Hester, Todd, Vecerik, Matej, Pietquin, Olivier, Lanctot, Marc, Schaul, Tom, Piot, Bilal, Horgan, Dan, Quan, John, Sendonaris, Andrew, Dulac-Arnold, Gabriel, Osband, Ian, Agapiou, John, Leibo, Joel Z., Gruslys, Audrunas
Deep reinforcement learning (RL) has achieved several high profile successes in difficult decision-making problems. However, these algorithms typically require a huge amount of data before they reach reasonable performance. In fact, their performance during learning can be extremely poor. This may be acceptable for a simulator, but it severely limits the applicability of deep RL to many real-world tasks, where the agent must learn in the real environment. In this paper we study a setting where the agent may access data from previous control of the system. We present an algorithm, Deep Q-learning from Demonstrations (DQfD), that leverages small sets of demonstration data to massively accelerate the learning process even from relatively small amounts of demonstration data and is able to automatically assess the necessary ratio of demonstration data while learning thanks to a prioritized replay mechanism. DQfD works by combining temporal difference updates with supervised classification of the demonstrator's actions. We show that DQfD has better initial performance than Prioritized Dueling Double Deep Q-Networks (PDD DQN) as it starts with better scores on the first million steps on 41 of 42 games and on average it takes PDD DQN 83 million steps to catch up to DQfD's performance. DQfD learns to out-perform the best demonstration given in 14 of 42 games. In addition, DQfD leverages human demonstrations to achieve state-of-the-art results for 11 games. Finally, we show that DQfD performs better than three related algorithms for incorporating demonstration data into DQN.
Sparse learning models typically combine a smooth loss with a nonsmooth penalty, such as trace norm. Although recent developments in sparse approximation have offered promising solution methods, current approaches either apply only to matrix-norm constrained problems or provide suboptimal convergence rates. In this paper, we propose a boosting method for regularized learning that guarantees $\epsilon$ accuracy within $O(1/\epsilon)$ iterations. Performance is further accelerated by interlacing boosting with fixed-rank local optimization---exploiting a simpler local objective than previous work. The proposed method yields state-of-the-art performance on large-scale problems.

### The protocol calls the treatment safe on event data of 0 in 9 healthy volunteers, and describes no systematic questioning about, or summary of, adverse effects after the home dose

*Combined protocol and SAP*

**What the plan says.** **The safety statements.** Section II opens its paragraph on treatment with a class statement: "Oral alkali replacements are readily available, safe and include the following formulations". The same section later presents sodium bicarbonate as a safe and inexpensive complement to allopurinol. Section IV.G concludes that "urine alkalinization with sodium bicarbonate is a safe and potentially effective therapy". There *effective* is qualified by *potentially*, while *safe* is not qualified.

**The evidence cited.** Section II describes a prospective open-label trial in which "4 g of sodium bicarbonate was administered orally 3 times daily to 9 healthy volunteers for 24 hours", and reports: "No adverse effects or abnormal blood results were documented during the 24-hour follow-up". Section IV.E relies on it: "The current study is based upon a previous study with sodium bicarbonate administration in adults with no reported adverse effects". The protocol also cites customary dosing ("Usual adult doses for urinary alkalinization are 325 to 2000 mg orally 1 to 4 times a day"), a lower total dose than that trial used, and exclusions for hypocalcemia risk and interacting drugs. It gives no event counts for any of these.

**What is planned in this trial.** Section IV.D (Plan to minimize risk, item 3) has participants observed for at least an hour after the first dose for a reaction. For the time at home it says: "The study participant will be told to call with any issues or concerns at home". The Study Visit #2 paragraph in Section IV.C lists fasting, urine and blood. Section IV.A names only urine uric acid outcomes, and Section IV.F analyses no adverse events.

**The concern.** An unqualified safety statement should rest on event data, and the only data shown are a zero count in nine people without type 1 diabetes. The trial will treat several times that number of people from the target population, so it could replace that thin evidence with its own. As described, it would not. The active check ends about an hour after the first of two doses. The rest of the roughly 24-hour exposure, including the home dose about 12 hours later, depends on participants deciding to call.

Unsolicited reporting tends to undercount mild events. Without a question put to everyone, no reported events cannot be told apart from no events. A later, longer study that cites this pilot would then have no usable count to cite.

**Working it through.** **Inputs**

Graph neural networks have become increasingly popular in recent years due to their ability to naturally encode relational input data and their ability to scale to large graphs by operating on a sparse representation of graph adjacency matrices. As we look to scale up these models using custom hardware, a natural assumption would be that we need hardware tailored to sparse operations and/or dynamic control flow. In this work, we question this assumption by scaling up sparse graph neural networks using a platform targeted at dense computation on fixed-size data. Drawing inspiration from optimization of numerical algorithms on sparse matrices, we develop techniques that enable training the sparse graph neural network model from Allamanis et al.  in 13 minutes using a 512-core TPUv2 Pod, whereas the original training takes almost a day.
Everyone wants the best on the market when it comes to employees, that's why headhunting companies are still in business and HR professionals spend so much time organizing multi-stage interviews and pre-employment tests. But even if the best selection method is applied, probably they won't find professionals that are tailor-made for the company's needs. No matter how good prospects are, they will need to learn about the company, about its culture, and they will need to develop their current knowledge in order to adapt it to the needs of their new organization. New employees aren't the only ones who need learning. In the dynamic environment in which we are living, all of us will need to learn something new eventually, and learn it fast if we want to remain sharp and be the most valuable asset of our team.
Children have this incredible capability to transform their reality in a matter of seconds into something magical: a place where everything can happen and the only limits are one's imagination. No matter how old we are, if we try hard enough we still can remember bits and pieces of this land of beauty where legends came alive, where the lines of the carpet were windy mountain roads for matchbox cars and dolls had their own social life. If we look closely we will realize that Toy Story is rather boring, because our toys had way better lives and adventures. One major effect of growing up -- or side effect, some may argue -- is that we slowly let go of our vivid imagination. Fantasies become scenarios more anchored in our reality and we name them plans: future plans, business plans, and any other plan you can think of.